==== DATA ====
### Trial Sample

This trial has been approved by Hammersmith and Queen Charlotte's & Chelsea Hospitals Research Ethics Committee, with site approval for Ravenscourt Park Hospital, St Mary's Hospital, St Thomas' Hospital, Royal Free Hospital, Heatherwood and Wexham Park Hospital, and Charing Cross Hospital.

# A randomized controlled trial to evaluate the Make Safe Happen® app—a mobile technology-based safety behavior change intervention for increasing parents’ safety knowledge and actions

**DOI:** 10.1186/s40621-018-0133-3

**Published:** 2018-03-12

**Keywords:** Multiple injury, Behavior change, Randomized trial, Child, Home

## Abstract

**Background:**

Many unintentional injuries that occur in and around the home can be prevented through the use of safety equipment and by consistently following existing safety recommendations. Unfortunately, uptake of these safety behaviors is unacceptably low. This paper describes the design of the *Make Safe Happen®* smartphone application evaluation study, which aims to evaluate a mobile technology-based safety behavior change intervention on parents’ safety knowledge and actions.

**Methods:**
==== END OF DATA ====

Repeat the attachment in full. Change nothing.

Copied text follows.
### Trial Sample

This trial has been approved by Hammersmith and Queen Charlotte's & Chelsea Hospitals Research Ethics Committee, with site approval for Ravenscourt Park Hospital, St Mary's Hospital, St Thomas' Hospital, Royal Free Hospital, Heatherwood and Wexham Park Hospital, and Charing Cross Hospital.

# A randomized controlled trial to evaluate the Make Safe Happen® app—a mobile technology-based safety behavior change intervention for increasing parents’ safety knowledge and actions

**DOI:** 10.1186/s40621-018-0133-3

**Published:** 2018-03-12

**Keywords:** Multiple injury, Behavior change, Randomized trial, Child, Home

## Abstract

**Background:**

Many unintentional injuries that occur in and around the home can be prevented through the use of safety equipment and by consistently following existing safety recommendations. Unfortunately, uptake of these safety behaviors is unacceptably low. This paper describes the design of the *Make Safe Happen®* smartphone application evaluation study, which aims to evaluate a mobile technology-based safety behavior change intervention on parents’ safety knowledge and actions.

**Methods:**